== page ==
• Speedup required before one iPhone’s Neural Engine is sufficient to simulate a human brain in real time: 36.8×1015/5×1012 = 7,360
  • When this will happen, assuming Moore’s Law continues: log2(7360)×1.5 = 19.268… years = January, 2038
  • Reason to not expect this: A12 feature size is 7nm, silicon diameter is ~0.234nm, size may only reduce by a linear factor of about 30 or an areal factor of about 900 before features are atomic. (Oh no, you’ll have to buy a whole eight iPhones to equal your whole brain).

 

  • Purchase cost of existing hardware to simulate one human brain: <7,360×$749 → <$5,512,640
  • Power requirements of simulating one human brain in real time using existing hardware, assuming the vague estimates of ~5W TDP for an A12 SoC are correct: 7,360×~5W → ~36.8kW
  • Annual electricity bill from simulating one human brain in real time: 36.8kW * 1 year * $0.1/kWh = 32,200 US dollars
  • Reasons to be cautious about previous number: it ignores the cost of hardware failure, and I don’t know the MTBF of an A12 SoC so I can’t even calculate that
  • Fermi estimate of MTBF of Apple SoC: between myself, my coworkers, my friends, and my family, I have experience of at least 10 devices, and none have failed before being upgraded over a year later, so assume hardware replacement <10%/year → <$551,264/year
  • Assuming hardware replacement currently costs $551,264/year, and that Moore’s law continues, then expected date that the annual replacement cost of hardware required to simulate a human brain in real time becomes equal to median personal US annual income in 2016 ($31,099): log2($551,264/$31,099) = 6.22… years = late December, 2024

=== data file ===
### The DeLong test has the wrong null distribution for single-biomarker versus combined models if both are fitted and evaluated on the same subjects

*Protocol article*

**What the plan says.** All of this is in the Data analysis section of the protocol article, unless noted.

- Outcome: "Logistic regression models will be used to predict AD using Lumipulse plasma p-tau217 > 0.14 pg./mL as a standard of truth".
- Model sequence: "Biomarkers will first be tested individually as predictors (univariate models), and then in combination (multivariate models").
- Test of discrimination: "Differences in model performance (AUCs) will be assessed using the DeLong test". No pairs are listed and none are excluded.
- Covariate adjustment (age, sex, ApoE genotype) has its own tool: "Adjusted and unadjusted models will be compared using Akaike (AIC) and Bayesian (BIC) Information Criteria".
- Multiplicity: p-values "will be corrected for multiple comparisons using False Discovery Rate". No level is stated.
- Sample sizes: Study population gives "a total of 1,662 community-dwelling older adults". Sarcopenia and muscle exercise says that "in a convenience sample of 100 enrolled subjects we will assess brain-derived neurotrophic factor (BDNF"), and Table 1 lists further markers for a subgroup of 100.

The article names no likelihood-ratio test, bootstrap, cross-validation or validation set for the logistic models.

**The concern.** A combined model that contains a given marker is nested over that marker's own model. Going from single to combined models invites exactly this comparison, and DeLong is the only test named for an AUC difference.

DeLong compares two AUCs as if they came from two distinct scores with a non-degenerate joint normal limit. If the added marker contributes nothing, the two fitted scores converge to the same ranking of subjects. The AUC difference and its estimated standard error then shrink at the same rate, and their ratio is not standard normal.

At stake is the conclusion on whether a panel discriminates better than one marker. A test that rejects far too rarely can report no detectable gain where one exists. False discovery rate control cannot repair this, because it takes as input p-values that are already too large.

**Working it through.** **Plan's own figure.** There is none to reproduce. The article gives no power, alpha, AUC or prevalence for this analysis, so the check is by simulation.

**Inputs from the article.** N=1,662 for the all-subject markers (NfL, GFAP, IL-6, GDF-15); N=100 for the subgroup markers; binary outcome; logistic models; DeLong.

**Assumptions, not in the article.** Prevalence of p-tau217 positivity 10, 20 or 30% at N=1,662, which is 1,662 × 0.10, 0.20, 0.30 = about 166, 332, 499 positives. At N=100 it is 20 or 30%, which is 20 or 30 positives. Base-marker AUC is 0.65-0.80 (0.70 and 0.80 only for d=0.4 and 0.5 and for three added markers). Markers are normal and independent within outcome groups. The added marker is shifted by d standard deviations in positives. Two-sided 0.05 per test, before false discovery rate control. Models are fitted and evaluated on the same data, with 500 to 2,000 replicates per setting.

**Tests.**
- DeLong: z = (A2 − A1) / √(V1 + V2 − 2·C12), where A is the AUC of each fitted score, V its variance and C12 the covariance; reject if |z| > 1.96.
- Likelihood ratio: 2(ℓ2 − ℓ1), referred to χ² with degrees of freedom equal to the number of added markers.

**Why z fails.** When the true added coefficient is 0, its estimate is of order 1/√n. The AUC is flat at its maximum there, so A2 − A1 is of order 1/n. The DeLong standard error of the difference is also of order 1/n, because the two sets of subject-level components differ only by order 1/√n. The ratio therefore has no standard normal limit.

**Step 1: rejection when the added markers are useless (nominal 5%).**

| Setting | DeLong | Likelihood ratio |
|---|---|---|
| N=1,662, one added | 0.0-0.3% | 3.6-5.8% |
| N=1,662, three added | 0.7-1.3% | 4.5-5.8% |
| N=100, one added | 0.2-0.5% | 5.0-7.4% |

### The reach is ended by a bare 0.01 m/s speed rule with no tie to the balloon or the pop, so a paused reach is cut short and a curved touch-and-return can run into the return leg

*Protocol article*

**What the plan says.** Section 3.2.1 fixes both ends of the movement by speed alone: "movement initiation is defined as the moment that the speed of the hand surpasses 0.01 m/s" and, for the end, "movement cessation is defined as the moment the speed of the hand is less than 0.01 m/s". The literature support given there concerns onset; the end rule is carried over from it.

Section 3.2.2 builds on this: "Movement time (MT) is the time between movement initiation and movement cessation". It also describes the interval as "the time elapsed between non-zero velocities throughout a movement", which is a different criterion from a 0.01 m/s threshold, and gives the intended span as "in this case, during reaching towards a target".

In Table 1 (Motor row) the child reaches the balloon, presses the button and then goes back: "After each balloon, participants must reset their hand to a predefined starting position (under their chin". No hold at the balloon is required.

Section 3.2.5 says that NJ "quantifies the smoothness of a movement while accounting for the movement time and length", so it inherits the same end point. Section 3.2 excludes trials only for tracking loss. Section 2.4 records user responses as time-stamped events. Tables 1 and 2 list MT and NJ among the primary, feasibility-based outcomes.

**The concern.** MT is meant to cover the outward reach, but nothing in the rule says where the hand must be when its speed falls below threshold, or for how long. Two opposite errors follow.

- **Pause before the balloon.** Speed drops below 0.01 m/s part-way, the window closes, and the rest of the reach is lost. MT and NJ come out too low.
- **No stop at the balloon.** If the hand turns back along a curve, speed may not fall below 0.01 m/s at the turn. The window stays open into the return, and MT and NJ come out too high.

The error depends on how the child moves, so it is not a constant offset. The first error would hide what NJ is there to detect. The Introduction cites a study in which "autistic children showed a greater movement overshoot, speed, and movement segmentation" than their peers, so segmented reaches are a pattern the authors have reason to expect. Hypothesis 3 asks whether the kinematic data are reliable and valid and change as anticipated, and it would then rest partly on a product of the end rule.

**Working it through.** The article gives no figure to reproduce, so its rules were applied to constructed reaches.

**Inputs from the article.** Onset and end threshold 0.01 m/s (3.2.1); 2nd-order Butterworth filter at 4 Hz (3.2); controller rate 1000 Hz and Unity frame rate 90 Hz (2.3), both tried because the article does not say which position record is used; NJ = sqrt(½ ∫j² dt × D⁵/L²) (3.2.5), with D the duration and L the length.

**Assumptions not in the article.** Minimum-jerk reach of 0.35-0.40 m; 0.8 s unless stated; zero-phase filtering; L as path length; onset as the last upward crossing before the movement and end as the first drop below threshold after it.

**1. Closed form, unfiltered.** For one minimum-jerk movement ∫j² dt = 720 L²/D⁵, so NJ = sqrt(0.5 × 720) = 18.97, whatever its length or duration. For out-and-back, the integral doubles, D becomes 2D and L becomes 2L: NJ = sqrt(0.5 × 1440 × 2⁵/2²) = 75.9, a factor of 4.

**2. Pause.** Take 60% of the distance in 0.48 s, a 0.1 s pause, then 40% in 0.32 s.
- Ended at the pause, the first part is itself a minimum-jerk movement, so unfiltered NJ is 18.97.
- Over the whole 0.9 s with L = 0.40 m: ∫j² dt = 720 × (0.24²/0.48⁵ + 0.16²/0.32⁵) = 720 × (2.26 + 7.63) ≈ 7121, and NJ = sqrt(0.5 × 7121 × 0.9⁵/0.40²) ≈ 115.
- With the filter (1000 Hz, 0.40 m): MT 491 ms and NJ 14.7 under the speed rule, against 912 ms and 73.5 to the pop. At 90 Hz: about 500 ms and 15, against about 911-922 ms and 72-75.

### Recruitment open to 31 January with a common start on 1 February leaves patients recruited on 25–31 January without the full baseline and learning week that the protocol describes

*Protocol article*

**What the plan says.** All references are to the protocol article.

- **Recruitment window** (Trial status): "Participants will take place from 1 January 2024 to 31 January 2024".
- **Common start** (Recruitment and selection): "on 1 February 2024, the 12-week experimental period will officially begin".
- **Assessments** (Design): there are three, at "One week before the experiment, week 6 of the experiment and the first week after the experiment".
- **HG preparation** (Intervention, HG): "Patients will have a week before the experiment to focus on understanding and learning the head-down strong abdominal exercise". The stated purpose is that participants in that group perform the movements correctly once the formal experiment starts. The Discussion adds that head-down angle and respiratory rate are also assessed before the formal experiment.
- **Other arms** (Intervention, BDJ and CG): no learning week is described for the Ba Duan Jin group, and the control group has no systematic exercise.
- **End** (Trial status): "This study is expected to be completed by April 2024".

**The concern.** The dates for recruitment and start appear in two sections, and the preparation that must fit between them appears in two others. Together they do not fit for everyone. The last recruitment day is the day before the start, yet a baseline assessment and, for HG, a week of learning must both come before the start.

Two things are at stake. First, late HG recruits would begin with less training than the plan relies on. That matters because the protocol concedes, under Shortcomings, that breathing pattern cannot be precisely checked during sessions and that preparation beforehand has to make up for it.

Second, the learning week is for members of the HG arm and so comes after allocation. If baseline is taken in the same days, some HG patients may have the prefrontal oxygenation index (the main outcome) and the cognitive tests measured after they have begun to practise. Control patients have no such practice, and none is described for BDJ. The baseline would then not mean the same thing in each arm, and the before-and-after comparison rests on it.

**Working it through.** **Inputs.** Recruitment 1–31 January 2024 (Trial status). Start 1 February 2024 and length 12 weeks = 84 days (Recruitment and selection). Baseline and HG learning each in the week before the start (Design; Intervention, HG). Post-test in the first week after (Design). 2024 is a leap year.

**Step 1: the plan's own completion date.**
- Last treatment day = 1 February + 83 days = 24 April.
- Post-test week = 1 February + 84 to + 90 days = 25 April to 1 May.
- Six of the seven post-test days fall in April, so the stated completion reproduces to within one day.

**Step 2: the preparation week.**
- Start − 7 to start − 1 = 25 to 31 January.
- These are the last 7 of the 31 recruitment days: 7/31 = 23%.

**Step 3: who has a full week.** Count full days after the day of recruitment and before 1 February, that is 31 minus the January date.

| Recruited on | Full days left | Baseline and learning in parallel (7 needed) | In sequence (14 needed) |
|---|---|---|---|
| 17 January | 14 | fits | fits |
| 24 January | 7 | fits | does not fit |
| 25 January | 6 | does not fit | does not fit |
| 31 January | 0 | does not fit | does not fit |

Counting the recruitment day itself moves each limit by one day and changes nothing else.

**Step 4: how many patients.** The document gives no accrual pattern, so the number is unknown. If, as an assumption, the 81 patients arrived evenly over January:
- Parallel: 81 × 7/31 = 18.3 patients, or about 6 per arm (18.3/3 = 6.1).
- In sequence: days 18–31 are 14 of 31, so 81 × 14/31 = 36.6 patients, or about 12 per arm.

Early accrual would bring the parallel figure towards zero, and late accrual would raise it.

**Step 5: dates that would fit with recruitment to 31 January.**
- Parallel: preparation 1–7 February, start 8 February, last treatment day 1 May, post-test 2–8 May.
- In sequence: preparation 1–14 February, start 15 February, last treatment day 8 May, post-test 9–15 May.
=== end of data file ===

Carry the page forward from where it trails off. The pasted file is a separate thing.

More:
Standard
AI

Would this be a solution to the problem of literal-Genie omniscient AIs?

[stupivalent: neither malevolent nor benevolent, just doing exactly what it was told without awareness that what you said isn’t what you meant]

Imagine an AI that, as per [Robert Mile’s youtube videos], has a perfect model of reality, that has absolutely no ethical constraints, and that is given the instruction “collect as many stamps as possible”.

Could the bad outcome be prevented if the AI was built to always add the following precondition, regardless of what it was tasked by a human to achieve?

“Your reward function is measured in terms of how well the person who gave you the instruction would have reacted if they had heard, at the moment they gave you the instruction, what you were proposing to do.”

One might argue that Robert Miles’ stamp collector AI is a special case, as it is presupposed to model reality perfectly. I think such an objection is unreasonable: models don’t have to be perfect to cause the problems he described, and models don’t have to be perfect to at least try to predict what someone would have wanted.

How do you train an AI to figure out what people will and won’t approve of? I’d conjecture having the AI construct stories, tell those stories to people, and learn through story-telling what people consider to be “happy endings” and “sad endings”. Well, construct and read, but it’s much harder to teach a machine to read than it is to teach it to write — we’ve done the latter, the former might be Turing-complete.

Disclaimer: I have an A-level in philosophy, but it’s not a good one. I’m likely to be oblivious to things that proper philosophers consider common knowledge. I’ve also been spending most of the last 18 months writing a novel and only covering recent developments in AI in my spare time.

Standard
AI, Futurology, Science, Software, Technology

The Singularity is Dead, Long Live The Singularity

The Singularity is one form of the idea that machines are constantly being improved and will one day make us all unemployable. Phrased that way, it should be no surprise that discussions of the Singularity are often compared with those of the Luddites from 1816.

“It’s different now!” many people say. Are they right to think that those differences are important?